Thursday, March 31, 2011

Tea Party Sells Out, Support Evaporates

Fox News producers were scratching their heads today when 70 people turned out for a major Tea Party rally it had arranged to cover live. The attendance was such an embarrassment that the channel showed the caption “Awaiting Start of Tea Party Rally on Capitol Hill” even though the rally was already underway. Attendance might have been reduced by the cloudy weather, but still, if the Tea Party can only round up 70 people for a rally in Washington, on national television yet, then it isn’t much of a movement anymore. You compare those 70 to the hundreds of thousands who rallied against the Tea Party governor of Wisconsin over the last two months — in Madison, which is not exactly Washington, and in much worse weather than we saw today — and you can only figure the Tea Party has run out of bullets. You look at the Tea Party’s poll numbers, and they tell much the same story. The Tea Party movement is still viewed favorably by Republicans, but not by anyone else, and the Republican Party is a small group, just a few years away from disappearing at the rate they are going.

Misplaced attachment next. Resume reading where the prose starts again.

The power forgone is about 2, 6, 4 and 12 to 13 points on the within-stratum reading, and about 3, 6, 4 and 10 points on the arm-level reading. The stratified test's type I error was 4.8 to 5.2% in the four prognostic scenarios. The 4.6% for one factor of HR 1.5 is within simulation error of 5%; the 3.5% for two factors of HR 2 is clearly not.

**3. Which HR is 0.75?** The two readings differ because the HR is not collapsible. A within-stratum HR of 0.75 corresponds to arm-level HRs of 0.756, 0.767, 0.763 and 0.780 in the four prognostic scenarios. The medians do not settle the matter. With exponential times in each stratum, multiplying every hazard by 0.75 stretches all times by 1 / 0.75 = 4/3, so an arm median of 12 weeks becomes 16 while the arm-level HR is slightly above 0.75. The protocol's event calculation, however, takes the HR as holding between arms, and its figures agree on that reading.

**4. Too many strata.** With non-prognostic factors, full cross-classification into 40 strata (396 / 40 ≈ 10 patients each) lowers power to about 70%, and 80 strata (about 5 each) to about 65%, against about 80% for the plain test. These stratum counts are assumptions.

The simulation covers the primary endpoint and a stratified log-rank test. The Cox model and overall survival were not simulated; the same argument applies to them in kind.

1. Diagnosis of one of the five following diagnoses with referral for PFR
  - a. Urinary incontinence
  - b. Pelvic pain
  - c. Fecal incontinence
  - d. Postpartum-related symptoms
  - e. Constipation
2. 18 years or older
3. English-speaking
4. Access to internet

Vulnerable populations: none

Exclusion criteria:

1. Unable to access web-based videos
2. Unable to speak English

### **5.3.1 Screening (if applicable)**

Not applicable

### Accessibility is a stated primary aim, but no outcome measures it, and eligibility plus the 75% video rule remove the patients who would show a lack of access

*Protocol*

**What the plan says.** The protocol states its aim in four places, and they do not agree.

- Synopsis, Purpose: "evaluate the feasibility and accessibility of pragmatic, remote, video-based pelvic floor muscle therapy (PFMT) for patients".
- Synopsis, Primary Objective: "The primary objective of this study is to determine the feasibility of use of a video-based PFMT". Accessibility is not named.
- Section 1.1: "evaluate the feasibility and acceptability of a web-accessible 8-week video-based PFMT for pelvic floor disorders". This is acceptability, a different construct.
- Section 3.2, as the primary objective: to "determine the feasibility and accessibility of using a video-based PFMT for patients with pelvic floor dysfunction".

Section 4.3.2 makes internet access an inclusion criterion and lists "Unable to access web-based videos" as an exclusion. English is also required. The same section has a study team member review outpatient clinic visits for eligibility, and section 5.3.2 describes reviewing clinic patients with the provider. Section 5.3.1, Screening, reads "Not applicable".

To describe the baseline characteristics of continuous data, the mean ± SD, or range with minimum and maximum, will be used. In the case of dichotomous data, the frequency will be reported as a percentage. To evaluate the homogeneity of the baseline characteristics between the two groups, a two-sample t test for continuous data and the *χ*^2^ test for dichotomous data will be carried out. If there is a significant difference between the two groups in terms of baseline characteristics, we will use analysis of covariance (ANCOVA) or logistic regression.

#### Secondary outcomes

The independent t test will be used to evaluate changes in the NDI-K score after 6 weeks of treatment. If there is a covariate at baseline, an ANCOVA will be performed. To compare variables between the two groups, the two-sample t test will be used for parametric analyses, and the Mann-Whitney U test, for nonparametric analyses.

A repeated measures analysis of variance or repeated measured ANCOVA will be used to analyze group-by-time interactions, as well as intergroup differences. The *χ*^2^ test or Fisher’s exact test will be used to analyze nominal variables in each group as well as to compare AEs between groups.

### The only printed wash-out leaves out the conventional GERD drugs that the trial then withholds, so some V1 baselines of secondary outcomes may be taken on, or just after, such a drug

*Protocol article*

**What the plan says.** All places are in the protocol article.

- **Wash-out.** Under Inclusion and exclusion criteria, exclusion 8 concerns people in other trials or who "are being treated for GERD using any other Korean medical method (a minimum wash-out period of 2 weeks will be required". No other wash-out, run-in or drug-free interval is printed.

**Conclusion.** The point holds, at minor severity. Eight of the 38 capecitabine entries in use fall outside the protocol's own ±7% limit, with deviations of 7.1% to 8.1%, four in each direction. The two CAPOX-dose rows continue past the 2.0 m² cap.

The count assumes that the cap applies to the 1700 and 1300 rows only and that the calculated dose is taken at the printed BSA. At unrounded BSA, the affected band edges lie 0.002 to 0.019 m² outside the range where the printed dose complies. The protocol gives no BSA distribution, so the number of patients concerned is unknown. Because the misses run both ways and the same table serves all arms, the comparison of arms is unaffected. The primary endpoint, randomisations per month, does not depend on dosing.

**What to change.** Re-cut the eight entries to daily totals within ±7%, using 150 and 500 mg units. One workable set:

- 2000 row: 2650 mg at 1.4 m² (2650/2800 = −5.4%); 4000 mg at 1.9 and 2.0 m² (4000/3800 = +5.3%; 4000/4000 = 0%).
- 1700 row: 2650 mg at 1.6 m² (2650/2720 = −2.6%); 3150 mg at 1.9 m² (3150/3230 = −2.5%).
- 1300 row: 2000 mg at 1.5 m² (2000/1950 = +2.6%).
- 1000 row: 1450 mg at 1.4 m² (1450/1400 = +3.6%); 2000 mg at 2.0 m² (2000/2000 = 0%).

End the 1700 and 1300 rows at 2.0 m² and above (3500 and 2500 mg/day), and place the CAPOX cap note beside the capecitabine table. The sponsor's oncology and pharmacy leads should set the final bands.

What happened? I believe you have to look at the links between the Tea Party and Wall Street, which provides most of its funding and strategy. This is the one thing that never made any sense about the Tea Party, when you consider the way it grew out of the anger over the Wall Street Bailout. These back-room deals have been getting more attention lately, especially in connection with the Wisconsin story, where it turns out the new governor’s biggest contributors were Wall Street speculators and one of the bailed-out banks. Look at these deals from the point of view of one of the more dedicated Tea Party organizers, still fuming over the trillion dollars wasted in the Wall Street Bailout. “You mean Wall Street is funding the movement against Wall Street? Doesn’t that mean we’re . . . pawns?”

Perhaps it was easier to pretend that the Wall Street money didn’t matter when there weren’t any elected officials from the Tea Party movement. Now that there are a few dozen Tea Party candidates in office, and their collective record out of the gate is one of bending over backward to send more of the country’s money to Wall Street, it’s obvious that the money does mean something.

Imagine yourself a Tea Party organizer, trying to get people for the rally. What would you say? “Come on out to the Mall on Thursday. We’ll show those Wall Street fat cats that — oh, never mind.”